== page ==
* Nigeria is not a poor country yet millions are living in hunger *The combined wealth of Nigeria’s five richest men - $29.9 billion - could end extreme poverty at a national level yet 5 million face hunger
Upfront, a disclaimer-referencing Wikipedia’s note that: "The rich get richer and the poor get poorer" is an aphorism due to Percy Bysshe Shelley. In A Defence of Poetry published in 1840, Shelley remarked that the promoters of utility had exemplified the saying, "To him that hath, more shall be given; and from him that hath not, the little that he hath shall be taken away. The rich have become richer, and the poor have become poorer; and the vessel of the State is driven between the Scylla and Charybdis of anarchy and despotism."This is topped with the quoted remark of an early writer who projected ominously, that: "You will always be poor, if you are poor. Now, money is given to none except the rich." Thus, the essence of out chosen theme is income distribution.
In economics, income distribution covers how a country's total income called Gross Domestic Product (GDP) is distributed amongst its population. Economic theory and economic policy have long seen income and its distribution as a central concern, with discussions framed in terms of the degree of inequality across groups, classes and nations of the world.
Basically, income inequality is defined as the difference in how income is distributed among individuals and/or populations; it is also described as the gap between rich and poor, wealth disparity, wealth and income differences, or the wealth gap. In general, how unequal the profile of income distribution assumes in a country or globally has rightly become an issue of academic and political interest for important reasons, including its implication for poverty. Here, we explore the consequences of heavily skewed distribution by objective reference to two criteria or considerations: social justice and economic efficiency.
For starters, we recall the World Economic Forum’s Global Risks Survey which shows that inequality is associated with a range of health and social problems including mental illness and violent crime. Therefore, the wider the gap between the rich and the poor in a country and in the world, the more insecure and unhealthy the society becomes. As rightly acknowledged on a platform of the Organisation for Economic Cooperation and Development (OECD), OECD Insights, by Brian Keeley in the article, “Income Inequality: The Gap between Rich and Poor”, published in 2015:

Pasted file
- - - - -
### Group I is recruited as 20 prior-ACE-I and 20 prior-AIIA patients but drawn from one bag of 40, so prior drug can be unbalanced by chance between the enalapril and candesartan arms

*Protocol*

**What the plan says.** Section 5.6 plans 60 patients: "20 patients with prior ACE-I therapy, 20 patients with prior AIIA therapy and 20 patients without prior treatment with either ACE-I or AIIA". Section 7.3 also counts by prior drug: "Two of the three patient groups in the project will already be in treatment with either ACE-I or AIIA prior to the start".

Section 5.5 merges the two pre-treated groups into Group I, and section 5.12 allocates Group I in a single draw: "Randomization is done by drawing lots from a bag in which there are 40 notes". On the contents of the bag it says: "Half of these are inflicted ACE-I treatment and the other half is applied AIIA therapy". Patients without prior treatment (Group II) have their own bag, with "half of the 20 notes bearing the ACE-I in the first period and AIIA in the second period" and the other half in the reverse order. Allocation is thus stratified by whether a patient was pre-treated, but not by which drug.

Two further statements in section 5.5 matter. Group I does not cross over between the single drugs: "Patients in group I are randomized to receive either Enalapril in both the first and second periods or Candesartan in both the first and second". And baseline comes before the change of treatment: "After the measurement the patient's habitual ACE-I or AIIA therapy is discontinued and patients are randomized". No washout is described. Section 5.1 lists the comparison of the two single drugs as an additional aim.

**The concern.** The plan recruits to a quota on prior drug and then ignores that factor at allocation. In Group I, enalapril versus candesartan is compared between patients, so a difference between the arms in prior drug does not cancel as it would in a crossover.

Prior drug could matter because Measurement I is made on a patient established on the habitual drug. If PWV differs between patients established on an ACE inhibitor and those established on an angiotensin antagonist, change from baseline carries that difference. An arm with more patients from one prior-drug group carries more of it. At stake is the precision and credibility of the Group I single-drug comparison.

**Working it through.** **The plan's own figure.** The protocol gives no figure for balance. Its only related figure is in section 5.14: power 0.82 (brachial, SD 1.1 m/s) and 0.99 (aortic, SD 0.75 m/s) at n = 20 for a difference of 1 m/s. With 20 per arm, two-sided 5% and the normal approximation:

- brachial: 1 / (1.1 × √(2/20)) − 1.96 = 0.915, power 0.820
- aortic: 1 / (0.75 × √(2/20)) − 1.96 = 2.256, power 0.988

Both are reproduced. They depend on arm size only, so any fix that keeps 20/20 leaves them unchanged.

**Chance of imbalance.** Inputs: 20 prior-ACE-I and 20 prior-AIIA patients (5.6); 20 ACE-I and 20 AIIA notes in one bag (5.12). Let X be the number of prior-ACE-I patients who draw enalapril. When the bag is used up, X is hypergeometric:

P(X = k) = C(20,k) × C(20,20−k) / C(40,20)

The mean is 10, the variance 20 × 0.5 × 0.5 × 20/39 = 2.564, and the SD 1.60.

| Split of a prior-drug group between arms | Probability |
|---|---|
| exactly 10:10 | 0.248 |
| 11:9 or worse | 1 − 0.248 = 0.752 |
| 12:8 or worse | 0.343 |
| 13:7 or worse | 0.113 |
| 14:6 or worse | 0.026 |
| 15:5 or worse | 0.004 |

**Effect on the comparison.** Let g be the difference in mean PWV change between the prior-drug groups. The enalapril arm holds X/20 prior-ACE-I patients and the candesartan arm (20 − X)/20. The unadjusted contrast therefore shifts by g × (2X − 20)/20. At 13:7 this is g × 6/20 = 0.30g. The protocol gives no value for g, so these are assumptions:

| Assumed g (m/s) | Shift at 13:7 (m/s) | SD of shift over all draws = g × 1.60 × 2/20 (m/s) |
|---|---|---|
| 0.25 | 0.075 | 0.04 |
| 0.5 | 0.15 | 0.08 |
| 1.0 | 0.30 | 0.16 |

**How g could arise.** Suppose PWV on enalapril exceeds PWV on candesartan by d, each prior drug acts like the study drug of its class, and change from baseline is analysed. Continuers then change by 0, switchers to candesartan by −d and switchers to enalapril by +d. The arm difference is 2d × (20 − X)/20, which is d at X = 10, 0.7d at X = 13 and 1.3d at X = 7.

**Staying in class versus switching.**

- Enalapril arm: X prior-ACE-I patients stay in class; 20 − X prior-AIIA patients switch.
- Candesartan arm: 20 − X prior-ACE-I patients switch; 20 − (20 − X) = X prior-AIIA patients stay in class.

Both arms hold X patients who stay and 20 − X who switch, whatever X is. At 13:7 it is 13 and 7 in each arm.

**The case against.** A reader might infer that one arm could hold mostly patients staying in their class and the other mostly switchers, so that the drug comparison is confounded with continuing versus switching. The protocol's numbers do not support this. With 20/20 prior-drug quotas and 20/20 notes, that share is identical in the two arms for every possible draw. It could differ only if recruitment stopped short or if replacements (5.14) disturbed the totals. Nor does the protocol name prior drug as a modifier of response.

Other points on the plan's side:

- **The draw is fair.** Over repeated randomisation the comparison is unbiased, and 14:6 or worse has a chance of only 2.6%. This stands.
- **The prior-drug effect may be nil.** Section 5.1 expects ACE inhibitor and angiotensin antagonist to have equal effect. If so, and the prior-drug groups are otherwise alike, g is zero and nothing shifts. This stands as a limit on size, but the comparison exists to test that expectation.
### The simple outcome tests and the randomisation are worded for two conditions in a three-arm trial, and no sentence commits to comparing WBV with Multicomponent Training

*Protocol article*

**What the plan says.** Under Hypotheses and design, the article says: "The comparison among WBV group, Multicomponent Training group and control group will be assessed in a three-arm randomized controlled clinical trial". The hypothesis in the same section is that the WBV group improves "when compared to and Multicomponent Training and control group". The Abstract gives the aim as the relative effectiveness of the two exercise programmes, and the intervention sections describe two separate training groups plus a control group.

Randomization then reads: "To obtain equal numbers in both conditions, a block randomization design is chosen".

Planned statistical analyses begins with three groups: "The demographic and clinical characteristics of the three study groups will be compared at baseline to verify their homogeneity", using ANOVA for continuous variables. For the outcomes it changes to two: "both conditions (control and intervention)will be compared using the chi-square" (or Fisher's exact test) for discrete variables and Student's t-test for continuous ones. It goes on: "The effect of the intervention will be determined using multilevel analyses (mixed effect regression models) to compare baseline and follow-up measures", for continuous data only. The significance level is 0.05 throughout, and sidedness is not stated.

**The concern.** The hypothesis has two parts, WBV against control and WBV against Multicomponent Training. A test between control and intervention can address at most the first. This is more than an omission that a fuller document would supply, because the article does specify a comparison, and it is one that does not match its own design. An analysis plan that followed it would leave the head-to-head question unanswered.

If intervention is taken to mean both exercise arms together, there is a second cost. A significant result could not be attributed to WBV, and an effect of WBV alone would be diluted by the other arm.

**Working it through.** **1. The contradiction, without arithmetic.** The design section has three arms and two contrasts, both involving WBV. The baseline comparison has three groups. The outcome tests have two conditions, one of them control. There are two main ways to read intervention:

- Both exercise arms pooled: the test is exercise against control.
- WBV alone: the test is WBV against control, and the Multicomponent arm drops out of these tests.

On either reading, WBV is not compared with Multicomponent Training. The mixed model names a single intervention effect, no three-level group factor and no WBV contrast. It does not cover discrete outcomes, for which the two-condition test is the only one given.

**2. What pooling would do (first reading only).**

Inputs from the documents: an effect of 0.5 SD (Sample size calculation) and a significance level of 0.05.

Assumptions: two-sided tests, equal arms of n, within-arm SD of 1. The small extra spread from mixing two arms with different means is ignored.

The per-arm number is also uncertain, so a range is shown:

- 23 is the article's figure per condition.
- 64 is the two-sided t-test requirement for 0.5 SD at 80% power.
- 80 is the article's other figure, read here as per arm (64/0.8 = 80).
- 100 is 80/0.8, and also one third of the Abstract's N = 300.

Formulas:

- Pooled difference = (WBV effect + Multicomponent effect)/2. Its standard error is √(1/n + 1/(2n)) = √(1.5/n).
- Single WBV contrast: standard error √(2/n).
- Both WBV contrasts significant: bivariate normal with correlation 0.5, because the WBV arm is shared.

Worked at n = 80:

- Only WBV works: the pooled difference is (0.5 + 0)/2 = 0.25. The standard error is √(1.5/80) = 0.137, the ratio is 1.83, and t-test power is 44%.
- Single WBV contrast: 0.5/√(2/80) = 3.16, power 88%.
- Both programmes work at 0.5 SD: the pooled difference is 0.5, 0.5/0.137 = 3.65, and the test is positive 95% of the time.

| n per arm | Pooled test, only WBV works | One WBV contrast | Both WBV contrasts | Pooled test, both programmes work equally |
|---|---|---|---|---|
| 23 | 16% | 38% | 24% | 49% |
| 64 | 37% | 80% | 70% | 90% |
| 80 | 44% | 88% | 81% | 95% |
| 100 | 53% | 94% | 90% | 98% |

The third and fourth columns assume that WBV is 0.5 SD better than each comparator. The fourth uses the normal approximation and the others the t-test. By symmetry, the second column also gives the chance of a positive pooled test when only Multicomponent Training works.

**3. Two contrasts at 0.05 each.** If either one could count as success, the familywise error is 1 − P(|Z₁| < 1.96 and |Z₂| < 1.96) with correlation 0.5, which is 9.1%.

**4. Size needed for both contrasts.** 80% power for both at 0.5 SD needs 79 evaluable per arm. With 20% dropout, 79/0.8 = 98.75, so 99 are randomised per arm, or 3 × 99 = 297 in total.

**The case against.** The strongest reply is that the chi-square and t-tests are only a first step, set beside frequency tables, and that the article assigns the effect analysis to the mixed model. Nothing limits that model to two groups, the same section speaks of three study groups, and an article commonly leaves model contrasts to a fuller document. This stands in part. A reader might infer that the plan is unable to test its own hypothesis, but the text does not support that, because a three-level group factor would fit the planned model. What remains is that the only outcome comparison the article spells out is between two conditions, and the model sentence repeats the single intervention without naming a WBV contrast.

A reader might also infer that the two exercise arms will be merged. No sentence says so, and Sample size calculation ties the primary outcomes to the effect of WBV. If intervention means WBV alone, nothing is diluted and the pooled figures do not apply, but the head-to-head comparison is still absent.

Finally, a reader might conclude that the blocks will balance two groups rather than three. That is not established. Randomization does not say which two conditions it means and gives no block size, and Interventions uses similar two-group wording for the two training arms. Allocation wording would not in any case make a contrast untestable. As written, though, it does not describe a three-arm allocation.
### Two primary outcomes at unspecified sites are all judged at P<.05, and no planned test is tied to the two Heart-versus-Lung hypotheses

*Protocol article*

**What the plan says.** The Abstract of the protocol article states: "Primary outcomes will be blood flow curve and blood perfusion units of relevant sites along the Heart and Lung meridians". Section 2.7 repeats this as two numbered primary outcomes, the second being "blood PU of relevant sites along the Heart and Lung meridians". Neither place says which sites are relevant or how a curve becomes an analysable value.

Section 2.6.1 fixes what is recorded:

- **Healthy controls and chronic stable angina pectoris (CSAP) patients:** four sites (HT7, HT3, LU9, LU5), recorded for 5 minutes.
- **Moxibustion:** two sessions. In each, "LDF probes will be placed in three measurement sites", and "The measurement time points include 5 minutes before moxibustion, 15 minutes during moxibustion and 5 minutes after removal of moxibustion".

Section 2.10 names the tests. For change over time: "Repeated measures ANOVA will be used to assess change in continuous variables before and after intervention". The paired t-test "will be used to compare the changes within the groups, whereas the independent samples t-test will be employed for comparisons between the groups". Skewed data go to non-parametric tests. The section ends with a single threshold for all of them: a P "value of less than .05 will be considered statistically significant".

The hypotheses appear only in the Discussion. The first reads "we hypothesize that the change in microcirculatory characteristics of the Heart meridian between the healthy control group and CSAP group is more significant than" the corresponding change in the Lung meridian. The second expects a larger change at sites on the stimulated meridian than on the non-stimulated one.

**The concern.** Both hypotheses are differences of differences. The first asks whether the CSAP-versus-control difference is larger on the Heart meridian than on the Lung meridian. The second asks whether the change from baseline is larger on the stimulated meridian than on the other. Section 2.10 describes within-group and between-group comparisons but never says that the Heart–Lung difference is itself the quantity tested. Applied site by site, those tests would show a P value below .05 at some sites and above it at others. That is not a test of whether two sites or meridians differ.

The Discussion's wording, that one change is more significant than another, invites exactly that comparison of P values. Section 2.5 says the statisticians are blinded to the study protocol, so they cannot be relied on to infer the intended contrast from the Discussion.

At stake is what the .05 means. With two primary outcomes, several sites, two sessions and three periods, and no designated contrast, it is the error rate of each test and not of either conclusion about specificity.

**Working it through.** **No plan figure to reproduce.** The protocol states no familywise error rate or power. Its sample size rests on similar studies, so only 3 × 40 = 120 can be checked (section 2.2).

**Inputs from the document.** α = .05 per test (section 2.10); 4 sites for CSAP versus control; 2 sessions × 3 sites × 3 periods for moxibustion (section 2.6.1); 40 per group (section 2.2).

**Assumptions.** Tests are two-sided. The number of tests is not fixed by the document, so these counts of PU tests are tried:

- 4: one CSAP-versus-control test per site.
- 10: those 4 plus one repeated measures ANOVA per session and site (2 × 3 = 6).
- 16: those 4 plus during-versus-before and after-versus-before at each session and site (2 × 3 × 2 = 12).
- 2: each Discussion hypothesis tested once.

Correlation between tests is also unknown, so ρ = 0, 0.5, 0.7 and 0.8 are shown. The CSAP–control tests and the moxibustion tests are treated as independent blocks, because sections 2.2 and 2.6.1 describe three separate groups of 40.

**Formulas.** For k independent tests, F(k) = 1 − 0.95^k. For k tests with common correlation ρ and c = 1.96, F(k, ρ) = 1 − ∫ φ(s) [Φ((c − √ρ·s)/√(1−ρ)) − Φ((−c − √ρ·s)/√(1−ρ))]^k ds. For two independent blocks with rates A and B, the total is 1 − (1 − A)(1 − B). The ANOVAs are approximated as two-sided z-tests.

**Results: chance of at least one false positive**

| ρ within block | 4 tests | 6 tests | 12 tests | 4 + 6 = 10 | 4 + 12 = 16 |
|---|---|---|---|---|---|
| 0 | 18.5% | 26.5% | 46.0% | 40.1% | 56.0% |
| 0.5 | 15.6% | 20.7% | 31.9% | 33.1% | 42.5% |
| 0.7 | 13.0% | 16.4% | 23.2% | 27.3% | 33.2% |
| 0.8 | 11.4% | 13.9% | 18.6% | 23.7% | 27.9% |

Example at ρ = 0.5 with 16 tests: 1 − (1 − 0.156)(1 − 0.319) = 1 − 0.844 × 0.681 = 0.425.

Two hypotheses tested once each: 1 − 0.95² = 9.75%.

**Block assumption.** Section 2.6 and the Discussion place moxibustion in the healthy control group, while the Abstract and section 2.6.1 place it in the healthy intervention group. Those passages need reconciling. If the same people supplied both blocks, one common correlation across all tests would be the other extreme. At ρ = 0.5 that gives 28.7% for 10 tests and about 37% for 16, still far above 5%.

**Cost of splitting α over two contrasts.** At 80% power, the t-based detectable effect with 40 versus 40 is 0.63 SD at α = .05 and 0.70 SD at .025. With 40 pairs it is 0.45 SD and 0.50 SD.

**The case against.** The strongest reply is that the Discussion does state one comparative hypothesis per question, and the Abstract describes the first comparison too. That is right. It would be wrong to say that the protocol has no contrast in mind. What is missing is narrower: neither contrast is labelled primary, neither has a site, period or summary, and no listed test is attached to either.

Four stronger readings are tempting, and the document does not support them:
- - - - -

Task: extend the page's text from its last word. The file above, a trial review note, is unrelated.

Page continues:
Inequality affects economies and societies, with growing evidence that excessive inequality may be bad for growth. There are also concerns that inequality may dampen educational opportunities and social mobility. The poorest members of society suffer immediately from inequality, but in the longer term, the whole economy is also damaged.
Of course, well-meaning activists and organizations have not kept mute in the face of the observed incidences of widening gap between the rich and the poor along with its associated accentuation of poverty. Going beyond criticisms, such concerned individuals and institutions have explored and shared perspectives on the subject, extended to remedial measures. As the former minister of finance in Greece, Yanis Varoufakis, in an entirely different but connected context, once asserted dialectically: Every crisis is pregnant with a recovery.
Oxfam International’s abiding concern
Oxfam, a British-originated non-governmental organization with international tentacles in operations, has long been concerned about the unwholesomeness of the widening gap between the rich and the poor nationally and globally-coming to the empirically tested conclusion of it being unjust, as it kills. With especial focus on the trend since the pandemic, the Socialist Website in its January 19, 2022 edition, through the pen of Kevin Reed, writing on: “Oxfam report reveals malignant dependency of the pandemic on capitalist inequality”, commented on the organization’s reaction to the growing divide between the rich and the poor, faithfully summarizing how: